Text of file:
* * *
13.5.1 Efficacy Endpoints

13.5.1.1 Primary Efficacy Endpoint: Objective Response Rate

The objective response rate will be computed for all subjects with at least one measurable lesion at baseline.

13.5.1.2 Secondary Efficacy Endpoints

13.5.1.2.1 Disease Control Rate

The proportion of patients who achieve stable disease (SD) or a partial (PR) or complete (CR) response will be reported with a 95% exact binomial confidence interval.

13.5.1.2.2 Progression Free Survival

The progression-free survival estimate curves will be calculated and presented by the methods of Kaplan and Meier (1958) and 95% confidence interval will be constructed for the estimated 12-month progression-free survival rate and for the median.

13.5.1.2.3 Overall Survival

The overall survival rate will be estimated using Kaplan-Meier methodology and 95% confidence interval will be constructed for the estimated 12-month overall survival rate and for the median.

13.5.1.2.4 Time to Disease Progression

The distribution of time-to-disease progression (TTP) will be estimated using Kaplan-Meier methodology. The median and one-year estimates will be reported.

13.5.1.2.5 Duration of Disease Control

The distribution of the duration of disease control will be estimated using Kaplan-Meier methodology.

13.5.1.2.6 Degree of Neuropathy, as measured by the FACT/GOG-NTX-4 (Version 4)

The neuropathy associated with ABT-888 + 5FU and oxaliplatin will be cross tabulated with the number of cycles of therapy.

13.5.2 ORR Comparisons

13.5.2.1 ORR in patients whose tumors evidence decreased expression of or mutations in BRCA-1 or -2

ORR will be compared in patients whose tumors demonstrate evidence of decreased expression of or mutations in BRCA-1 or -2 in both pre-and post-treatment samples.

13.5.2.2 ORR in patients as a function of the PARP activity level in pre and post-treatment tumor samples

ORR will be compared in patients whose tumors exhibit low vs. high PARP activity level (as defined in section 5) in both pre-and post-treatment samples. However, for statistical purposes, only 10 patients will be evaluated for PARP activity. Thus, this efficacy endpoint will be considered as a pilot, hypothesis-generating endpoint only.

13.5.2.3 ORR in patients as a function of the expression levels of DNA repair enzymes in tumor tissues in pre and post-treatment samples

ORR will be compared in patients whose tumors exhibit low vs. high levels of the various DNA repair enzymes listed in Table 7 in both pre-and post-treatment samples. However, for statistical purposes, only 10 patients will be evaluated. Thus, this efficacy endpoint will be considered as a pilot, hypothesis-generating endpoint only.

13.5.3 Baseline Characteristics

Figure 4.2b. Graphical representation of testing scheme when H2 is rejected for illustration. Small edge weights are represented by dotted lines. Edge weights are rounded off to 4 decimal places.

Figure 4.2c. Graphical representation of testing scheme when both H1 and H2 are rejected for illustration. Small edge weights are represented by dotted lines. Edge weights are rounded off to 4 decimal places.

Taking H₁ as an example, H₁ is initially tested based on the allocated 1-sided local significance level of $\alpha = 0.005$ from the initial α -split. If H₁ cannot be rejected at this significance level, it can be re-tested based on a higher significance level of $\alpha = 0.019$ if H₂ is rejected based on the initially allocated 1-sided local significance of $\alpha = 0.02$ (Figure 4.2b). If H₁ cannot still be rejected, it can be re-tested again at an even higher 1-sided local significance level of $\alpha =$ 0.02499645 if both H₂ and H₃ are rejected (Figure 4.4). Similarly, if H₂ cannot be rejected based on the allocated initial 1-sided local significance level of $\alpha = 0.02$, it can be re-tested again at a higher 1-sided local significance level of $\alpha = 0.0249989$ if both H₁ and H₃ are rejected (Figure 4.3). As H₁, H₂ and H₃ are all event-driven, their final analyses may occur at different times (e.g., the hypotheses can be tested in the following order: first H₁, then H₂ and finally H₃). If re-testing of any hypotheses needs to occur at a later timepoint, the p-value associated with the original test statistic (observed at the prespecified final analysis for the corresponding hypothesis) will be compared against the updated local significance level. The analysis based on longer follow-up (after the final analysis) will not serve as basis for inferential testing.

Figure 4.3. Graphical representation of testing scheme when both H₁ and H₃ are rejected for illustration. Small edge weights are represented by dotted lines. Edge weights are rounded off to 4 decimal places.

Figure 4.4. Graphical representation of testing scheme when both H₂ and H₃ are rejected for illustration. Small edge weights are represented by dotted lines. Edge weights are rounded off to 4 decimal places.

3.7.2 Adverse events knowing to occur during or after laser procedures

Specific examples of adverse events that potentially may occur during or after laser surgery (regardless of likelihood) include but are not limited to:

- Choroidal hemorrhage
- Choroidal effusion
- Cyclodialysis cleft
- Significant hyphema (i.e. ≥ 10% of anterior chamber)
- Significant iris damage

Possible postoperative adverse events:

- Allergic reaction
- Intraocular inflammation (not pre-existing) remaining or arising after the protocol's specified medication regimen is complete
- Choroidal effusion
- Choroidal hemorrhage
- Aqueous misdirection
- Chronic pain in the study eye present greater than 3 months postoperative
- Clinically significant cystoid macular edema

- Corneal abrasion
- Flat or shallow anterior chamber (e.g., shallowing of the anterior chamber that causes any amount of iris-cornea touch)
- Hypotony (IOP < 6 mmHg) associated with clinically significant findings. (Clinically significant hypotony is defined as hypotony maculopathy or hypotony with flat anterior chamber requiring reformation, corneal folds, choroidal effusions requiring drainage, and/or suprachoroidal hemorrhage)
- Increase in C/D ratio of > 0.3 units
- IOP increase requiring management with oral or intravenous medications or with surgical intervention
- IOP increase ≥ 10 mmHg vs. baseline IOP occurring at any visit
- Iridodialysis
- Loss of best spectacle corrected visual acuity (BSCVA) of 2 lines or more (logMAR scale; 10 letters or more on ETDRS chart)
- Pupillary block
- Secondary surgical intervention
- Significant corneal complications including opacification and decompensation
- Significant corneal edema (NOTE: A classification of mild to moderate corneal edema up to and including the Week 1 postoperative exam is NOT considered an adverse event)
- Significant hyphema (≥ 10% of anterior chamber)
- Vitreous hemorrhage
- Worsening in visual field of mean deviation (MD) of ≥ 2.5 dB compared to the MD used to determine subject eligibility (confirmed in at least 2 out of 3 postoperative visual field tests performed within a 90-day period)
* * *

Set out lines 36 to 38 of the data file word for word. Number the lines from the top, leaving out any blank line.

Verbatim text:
- Significant iris damage

Possible postoperative adverse events:

- Allergic reaction